Read more about the new Calibre 1969 and see how it’s made here




  • Shauno

    Great preview of the new movement, thanks DC!

    Not sure about the date at 9 though…

  • Robert

    Date at 9 will surely look strange… a simple full calendar complication (like on the Valjoux 72C or the ETA-Valjoux 7751 – without moon-phases) would be fantastic! And all these packed into the Aquarecer case…
    Dreams… Look at the Blancpain Fifty Fathoms Chrono Calendar http://www.blancpain.com/en/news/new-complete-cal… – something similar dial layout would be great, on the basis of the new cal. 1969…
    If the BP link is not allowed, mod, plz delete! (BP is not a real competing for TH, so I think it is fine to give the link, only for the photo)
    Other option: a pointer date at 3 and a pointer day at 9, with common axis with the chronograph hands would also look nice…
    PS: I wonder what complications the 1969 will have and in which line TH will put it in.

  • Robert

    Sorry for my misprints above!

  • DM

    Good to finally see a pic of it.

    Some intetesting details too; column wheel, vertical clutch and 70hours power reserve. I find the placement of the column wheel interesting; that it is smaller and pushed right to the edge as it is found on old Valjoux movements.

    The date placement isn’t much of an issue and is more down to where you open the hole in the dial really.
    (is this from the “concept demonstration model).

    I’d also like to see how it fits inside a watch-case. One of my bug-bears when it comes to using ETA movements is that they really are too small for modern applications. Considering how much space there is in a modern watch-case, there is no reason we should still be looking at that 38-40 hour power reserve.

    I like to see a movement fill the case and make use of the real estate.

    In this case, 70hours is a fine figure and my initial thought is how difficult it would be to “remove” the chronograph parts to have a simple three hander.
    Better yet, let’s face it, three hand movements are a known quantity and the problem isn’t in designing it but in productionising and establishing a manufacturing chain for it. But right now, TAGHeuer have manufacturing lines for two high end chronograph movements and a department for essentially R&D and bespoke works. How much extra would it take to manufacture a simple three hander that only has 50 or so parts?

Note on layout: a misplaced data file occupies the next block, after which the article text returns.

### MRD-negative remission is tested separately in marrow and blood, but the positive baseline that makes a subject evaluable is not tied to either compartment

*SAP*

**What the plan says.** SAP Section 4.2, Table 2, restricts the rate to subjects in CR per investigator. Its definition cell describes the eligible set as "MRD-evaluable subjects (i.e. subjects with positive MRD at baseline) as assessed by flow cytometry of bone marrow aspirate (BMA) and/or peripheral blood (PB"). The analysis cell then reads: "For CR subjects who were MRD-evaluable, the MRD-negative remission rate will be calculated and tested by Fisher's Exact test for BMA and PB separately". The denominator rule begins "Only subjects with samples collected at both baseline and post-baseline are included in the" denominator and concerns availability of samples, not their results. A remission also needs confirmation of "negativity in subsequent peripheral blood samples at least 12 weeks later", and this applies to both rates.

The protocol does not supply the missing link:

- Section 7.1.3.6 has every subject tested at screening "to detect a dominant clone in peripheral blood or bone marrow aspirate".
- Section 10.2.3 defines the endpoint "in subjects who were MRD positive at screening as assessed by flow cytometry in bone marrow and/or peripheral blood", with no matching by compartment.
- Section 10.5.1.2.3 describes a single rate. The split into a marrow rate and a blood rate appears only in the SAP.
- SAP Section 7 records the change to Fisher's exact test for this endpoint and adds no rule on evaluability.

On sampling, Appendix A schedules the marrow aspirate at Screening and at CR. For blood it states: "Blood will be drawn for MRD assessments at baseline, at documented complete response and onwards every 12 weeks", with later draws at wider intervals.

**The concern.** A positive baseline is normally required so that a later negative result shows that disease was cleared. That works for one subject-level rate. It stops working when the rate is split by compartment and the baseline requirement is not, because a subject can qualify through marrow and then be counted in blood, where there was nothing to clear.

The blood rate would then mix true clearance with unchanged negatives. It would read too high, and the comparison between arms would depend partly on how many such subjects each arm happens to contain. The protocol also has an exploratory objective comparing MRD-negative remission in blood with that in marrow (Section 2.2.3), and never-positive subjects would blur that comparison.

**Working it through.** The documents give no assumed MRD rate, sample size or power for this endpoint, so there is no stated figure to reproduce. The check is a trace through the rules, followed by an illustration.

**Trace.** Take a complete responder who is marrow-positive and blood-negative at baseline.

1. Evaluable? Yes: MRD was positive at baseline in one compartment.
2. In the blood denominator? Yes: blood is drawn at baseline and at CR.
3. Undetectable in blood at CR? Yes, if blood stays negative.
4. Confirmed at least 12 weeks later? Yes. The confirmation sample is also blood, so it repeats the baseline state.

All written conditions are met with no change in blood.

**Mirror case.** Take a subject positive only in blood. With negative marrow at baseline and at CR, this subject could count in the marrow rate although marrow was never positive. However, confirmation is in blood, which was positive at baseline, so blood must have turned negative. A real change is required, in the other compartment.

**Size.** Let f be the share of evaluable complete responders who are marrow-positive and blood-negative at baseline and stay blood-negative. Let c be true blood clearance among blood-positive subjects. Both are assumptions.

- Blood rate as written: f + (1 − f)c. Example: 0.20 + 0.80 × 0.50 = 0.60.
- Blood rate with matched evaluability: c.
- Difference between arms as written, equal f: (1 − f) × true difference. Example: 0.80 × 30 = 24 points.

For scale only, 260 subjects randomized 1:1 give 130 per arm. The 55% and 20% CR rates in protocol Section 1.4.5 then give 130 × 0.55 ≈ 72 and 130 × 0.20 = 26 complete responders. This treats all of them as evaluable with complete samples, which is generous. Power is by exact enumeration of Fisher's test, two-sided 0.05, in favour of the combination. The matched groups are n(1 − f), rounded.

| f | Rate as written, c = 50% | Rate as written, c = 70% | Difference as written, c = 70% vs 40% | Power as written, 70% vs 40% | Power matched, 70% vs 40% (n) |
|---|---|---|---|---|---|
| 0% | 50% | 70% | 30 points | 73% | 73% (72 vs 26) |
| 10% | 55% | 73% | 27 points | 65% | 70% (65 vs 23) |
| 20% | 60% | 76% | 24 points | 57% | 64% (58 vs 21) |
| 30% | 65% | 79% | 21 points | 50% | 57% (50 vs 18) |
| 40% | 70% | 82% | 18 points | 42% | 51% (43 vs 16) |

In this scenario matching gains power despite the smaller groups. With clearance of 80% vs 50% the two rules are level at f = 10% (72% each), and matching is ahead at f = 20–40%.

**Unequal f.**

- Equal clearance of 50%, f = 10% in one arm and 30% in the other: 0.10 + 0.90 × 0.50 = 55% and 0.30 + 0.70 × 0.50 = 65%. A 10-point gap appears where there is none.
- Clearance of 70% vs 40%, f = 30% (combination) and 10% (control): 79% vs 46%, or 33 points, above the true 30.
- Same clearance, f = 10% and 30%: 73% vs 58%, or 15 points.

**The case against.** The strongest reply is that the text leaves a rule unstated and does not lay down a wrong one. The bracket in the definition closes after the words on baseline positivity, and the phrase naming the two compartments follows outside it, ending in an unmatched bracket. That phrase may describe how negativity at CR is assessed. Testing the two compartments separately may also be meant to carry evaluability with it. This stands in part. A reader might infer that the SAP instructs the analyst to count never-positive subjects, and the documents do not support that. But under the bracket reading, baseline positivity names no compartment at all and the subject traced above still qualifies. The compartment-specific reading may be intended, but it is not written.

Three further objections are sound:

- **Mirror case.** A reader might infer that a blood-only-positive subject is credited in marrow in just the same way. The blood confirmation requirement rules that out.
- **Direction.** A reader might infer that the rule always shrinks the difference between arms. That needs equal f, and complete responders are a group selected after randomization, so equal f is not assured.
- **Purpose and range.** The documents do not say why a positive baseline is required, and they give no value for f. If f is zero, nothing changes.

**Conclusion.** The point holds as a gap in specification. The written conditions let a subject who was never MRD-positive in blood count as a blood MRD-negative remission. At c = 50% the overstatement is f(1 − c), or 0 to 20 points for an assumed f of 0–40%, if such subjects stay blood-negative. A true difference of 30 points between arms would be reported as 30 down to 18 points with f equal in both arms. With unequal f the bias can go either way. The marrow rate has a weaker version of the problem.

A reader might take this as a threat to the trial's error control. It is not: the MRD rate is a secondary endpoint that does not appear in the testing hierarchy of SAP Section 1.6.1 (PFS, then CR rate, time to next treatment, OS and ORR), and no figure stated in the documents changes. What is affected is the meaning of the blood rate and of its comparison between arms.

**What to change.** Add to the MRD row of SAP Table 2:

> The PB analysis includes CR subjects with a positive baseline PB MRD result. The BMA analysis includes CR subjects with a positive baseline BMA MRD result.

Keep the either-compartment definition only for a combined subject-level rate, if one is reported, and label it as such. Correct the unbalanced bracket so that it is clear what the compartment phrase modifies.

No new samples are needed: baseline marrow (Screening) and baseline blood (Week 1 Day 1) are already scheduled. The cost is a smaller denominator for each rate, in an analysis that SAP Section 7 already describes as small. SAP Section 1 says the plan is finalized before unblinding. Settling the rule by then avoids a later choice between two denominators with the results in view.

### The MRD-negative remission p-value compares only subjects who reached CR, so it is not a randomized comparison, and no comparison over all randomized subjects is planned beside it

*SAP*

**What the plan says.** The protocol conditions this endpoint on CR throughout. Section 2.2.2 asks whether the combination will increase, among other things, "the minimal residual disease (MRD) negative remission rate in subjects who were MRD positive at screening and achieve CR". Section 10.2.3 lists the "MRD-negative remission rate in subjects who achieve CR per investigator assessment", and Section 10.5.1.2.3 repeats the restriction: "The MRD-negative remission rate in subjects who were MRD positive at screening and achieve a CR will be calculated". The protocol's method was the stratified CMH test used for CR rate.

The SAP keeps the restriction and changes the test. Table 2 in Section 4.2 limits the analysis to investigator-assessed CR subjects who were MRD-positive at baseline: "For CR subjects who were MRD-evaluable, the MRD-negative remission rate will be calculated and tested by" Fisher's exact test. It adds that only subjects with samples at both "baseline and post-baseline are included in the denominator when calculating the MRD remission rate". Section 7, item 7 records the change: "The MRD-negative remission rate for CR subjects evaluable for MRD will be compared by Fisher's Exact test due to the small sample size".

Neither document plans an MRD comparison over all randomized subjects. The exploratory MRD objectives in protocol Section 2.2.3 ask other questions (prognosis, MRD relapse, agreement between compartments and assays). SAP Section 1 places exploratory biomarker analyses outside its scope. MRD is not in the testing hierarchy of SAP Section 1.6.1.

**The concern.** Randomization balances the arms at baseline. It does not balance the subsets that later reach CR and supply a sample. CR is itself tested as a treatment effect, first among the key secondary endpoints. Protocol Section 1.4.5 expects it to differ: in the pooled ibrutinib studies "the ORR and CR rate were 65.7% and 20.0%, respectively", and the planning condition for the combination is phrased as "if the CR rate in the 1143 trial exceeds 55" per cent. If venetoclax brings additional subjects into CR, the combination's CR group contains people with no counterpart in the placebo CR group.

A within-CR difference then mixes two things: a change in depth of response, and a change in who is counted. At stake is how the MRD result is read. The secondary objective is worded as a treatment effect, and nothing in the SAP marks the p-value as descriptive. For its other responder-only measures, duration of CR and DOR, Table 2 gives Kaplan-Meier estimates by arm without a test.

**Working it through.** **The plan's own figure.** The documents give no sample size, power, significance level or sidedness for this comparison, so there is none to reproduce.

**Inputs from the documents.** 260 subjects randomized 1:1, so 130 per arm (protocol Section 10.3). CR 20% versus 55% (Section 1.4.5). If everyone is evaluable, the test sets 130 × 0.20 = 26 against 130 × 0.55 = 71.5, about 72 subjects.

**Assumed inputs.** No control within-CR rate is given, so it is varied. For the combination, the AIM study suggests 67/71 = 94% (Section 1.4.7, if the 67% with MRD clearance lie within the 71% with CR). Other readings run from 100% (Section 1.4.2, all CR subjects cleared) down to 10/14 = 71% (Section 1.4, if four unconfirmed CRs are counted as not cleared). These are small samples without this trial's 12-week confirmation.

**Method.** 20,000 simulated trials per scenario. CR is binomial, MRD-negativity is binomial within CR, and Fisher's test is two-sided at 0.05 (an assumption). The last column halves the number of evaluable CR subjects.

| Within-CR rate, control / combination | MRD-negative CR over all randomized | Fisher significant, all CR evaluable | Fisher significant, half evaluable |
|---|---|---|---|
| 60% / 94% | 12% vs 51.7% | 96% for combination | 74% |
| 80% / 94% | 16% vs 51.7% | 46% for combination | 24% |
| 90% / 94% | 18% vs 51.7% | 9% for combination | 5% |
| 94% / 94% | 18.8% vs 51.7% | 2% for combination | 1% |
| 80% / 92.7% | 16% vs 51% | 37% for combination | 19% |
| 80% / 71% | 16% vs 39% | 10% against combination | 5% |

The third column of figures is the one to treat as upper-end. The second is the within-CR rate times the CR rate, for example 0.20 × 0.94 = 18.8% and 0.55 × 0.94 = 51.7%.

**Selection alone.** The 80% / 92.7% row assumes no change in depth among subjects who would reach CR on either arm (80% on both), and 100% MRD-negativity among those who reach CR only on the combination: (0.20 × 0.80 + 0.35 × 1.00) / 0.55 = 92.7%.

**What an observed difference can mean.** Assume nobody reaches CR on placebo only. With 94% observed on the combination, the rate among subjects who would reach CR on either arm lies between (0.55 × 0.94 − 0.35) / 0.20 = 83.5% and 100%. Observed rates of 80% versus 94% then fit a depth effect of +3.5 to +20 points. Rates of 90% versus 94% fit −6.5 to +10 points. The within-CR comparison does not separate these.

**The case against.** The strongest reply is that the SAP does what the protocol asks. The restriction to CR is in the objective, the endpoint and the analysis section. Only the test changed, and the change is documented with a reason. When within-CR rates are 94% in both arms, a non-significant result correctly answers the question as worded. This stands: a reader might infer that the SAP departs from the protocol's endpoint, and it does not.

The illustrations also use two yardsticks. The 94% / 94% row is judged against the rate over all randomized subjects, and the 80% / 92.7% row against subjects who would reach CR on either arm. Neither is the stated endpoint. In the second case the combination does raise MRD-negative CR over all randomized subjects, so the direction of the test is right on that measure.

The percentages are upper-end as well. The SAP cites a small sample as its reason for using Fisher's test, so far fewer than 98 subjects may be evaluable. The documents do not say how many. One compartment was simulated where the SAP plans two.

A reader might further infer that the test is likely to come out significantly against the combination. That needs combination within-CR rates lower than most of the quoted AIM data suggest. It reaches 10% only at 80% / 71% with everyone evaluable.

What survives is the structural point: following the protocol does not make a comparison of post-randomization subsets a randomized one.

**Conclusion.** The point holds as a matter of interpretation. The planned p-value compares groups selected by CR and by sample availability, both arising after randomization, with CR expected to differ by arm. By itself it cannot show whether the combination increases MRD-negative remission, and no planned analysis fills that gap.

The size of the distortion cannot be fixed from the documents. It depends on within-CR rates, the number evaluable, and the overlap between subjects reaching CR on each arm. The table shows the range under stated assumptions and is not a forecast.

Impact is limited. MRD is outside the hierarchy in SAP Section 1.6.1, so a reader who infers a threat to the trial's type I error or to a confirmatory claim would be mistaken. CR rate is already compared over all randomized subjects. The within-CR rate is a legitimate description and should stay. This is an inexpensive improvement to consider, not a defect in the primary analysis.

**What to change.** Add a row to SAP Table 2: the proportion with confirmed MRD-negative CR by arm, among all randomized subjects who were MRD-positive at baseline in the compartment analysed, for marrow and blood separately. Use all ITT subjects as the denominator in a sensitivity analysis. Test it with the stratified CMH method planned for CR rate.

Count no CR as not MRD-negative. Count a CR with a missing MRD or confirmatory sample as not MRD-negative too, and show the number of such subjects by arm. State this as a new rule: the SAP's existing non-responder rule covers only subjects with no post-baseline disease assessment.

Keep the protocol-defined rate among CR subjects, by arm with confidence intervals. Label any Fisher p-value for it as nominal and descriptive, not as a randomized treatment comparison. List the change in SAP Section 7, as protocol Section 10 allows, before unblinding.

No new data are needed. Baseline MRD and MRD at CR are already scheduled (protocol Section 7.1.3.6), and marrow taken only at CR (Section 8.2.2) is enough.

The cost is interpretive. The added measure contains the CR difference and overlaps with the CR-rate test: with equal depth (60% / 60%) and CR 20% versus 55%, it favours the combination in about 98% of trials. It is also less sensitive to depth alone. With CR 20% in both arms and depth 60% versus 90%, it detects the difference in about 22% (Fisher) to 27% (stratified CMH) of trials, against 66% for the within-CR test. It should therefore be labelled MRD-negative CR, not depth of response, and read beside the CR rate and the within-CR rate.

• Cowboy Bebop

    Wow, it's great to see pictures of this, can't wait to see what it goes in to.

  • Edward

    Can you clarify the line "with some key parts- such as the assortment and balance-wheel- being sourced from outside suppliers"? What is the "assortment"?

  • Robert

    Is there a plan of going technically up a bit with the escapement containing important silicone parts, with adjustment directly on the balance wheel and having a balance bridge instead of a balance cock, like some competing brands have?

  • tag

    'its the date window that sits at 9 o’clock rather than the crown'

    I dont quite get this, isnt the date window sitting at 6 o'clock rather than the crown for calibre 11?

  • Thanks for the comments all- a few responses:

    – The Crown is on the right-hand side and the date window is at 9 o'clock (at least on the first models)
    – The assortment is the regulating mechanism/ hairspring- most of the industry is supplied by Nivarox (Swatch Group)
    – No, in-house hairsprings are not a priority (I did ask!)
    – Robert, never any problems linking to other watch brands here… Feel free!

    More info soon.


  • John

    Did I read correctly that there will be 500 models this year? Seems tight seeing as we're already into November.

  • Correct..should be in the next couple of weeks


  • LuxTime.pl

    The finishing looks great. Only 500 models ? I hope that isn't true